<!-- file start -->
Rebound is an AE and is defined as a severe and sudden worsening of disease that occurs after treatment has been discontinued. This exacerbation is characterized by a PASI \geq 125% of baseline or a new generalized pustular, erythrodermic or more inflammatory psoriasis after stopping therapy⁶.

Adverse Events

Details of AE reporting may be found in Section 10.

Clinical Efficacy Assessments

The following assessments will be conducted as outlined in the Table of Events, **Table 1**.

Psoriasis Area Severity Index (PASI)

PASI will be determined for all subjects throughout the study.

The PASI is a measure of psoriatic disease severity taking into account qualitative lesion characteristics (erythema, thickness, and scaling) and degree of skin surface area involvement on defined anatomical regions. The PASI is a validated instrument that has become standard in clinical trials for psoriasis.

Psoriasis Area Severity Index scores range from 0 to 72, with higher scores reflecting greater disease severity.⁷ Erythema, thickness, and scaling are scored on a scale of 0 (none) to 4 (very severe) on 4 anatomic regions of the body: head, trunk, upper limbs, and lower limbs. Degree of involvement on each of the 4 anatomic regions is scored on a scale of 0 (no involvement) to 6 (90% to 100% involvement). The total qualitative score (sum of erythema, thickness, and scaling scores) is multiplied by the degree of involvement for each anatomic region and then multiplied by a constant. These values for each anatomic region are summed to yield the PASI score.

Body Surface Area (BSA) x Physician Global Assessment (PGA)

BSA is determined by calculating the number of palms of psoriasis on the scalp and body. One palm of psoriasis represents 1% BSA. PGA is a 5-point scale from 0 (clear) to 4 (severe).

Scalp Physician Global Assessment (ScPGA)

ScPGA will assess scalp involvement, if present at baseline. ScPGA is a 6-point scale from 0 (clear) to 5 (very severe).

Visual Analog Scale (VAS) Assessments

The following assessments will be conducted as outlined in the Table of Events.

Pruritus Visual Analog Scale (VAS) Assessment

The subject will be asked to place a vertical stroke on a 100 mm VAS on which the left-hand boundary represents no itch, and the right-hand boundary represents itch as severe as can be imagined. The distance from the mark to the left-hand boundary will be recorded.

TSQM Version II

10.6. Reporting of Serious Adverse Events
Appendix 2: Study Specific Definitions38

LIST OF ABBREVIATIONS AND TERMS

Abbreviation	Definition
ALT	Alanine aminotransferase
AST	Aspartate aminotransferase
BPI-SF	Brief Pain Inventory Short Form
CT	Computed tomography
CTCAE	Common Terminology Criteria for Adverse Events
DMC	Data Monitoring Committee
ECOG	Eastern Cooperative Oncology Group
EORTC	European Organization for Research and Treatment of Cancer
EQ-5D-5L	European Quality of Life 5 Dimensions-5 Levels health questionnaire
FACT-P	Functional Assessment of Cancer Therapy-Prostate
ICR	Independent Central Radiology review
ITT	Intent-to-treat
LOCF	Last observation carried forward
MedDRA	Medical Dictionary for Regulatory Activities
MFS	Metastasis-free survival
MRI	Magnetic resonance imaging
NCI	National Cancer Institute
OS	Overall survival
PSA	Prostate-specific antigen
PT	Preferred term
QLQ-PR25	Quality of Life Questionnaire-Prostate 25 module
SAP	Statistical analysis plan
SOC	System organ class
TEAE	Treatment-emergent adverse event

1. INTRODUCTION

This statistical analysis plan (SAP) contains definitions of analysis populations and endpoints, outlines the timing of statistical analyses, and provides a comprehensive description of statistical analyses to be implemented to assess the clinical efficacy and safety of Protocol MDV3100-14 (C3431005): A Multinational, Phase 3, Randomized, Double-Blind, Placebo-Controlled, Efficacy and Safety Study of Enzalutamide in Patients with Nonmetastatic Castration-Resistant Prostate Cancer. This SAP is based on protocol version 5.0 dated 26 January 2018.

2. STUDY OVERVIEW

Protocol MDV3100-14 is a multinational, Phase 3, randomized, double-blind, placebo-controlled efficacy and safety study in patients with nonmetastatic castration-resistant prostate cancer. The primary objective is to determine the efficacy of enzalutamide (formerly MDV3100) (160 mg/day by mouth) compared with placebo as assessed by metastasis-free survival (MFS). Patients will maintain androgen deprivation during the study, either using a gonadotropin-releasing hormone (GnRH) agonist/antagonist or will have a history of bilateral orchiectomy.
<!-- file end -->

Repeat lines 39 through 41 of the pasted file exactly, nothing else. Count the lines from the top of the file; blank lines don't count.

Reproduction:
NCI	National Cancer Institute
OS	Overall survival
PSA	Prostate-specific antigen